DEAR DR. ROACH: I have been diagnosed with chronic lymphocytic leukemia at stage I, and I am experiencing swelling in my lymph nodes under my arms and in my neck. I was wondering what are the best natural treatment options, such as green tea extract, and what are the latest clinical trials or research studies that would be applicable. Also, what are the nutritional needs to fight CLL? — N.H.

ANSWER: Chronic lymphocytic leukemia is a disease of the bone marrow, an indolent (slow-growing) type of cancer. It is called CLL when the cancer cells are mostly in the blood, and small lymphocytic lymphoma (SLL) when it is primarily in the lymph nodes. These are just different manifestations of the same disease. However, if the disease is mostly in the lymph nodes, then radiation treatment usually is used, even in asymptomatic early disease. In stage I CLL, the condition typically is watched for progression.

For cancer in general, I think that using natural treatments, including a diet designed to help support the body’s own defense mechanisms, is a good idea when combined with standard treatments that your oncologist recommends. I cannot agree with dietary or supplement treatment instead of treatments that have been proven to work, and I urge you to discuss your desire to consider complementary and alternative treatments with your oncologist. In stage I CLL, in absence of recommendations for treatment, it is reasonable to consider complementary approaches.

In the case of green tea extract, a well-done study showed promise in early-stage CLL. This study used polyphenon E at a dose of 400 mg to 2,000 mg orally twice a day. Unfortunately, this compound is not available commercially and is not well-absorbed by mouth. There are supplements available commercially, but, as always, I must warn that these generally are not tested independently.

I also found some preliminary evidence about curcumin (turmeric) as a possible treatment for CLL. However, the research is more preliminary than it is with polyphenon E. It is possible that the two may be used together. Neither of these is a cure for CLL, but may slow progression.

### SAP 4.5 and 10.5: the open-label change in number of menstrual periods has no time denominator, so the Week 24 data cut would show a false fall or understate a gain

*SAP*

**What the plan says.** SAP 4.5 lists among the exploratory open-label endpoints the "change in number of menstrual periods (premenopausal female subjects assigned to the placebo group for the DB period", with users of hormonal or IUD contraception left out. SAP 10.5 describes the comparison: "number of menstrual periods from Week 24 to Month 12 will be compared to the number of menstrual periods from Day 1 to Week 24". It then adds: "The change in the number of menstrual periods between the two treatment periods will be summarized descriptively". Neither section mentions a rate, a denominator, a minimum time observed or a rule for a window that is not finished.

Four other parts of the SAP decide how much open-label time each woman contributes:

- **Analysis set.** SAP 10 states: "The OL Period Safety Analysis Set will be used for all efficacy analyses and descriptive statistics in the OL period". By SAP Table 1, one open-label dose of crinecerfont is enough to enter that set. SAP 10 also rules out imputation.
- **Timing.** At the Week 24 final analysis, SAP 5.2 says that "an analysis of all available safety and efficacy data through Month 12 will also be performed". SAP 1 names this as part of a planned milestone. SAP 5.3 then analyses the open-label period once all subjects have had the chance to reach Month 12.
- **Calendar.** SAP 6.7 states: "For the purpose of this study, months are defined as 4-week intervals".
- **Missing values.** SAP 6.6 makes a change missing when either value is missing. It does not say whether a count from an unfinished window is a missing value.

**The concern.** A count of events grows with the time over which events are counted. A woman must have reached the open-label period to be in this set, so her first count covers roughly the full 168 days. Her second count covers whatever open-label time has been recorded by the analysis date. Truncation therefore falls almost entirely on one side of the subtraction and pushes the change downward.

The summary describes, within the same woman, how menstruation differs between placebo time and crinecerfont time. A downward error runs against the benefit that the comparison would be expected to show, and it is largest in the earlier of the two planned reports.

Most authorities recommend that people with cancer consume a diet of mostly vegetables and fruits, whole grains if you eat grains, fish, nuts and legumes but avoid red meat and processed foods. That’s pretty good advice for most people.

DEAR DR. ROACH: I am a 77-year-old male. I have really been shedding the hair on my arms and legs. Is this normal for a man of my age? I have been taking hydrocodone and simvastatin, along with the usual vitamin supplements. Could the medications or supplements that I am taking have anything to do with my hair loss? Could it be my diet, or just old age? — R.C.

ANSWER: Hair loss on the arms and legs is less common than on the scalp. Hormonal changes (especially thyroid and testosterone) and medications can be the culprit. A myriad of skin diseases can do it, but these usually have visible skin changes associated. Chronic swelling (edema) of the extremities might be the cause.

Simvastatin has rarely been associated with hair loss. However, when I see hair loss on the lower extremities, I worry about peripheral artery disease, which is very common and underdiagnosed. Being on simvastatin suggests that you have had high cholesterol, which is a risk factor for PAD. Having hair loss on both arms and legs, however, makes me more concerned about a systemic cause.

Dr. Roach regrets that he is unable to answer individual letters, but will incorporate them in the column whenever possible. Readers may email questions to [email protected] or request an order form of available health newsletters at P.O. Box 536475, Orlando, FL 32853-6475. Health newsletters may be ordered from www.rbmamall.com.

(c) 2015 North America Syndicate Inc.

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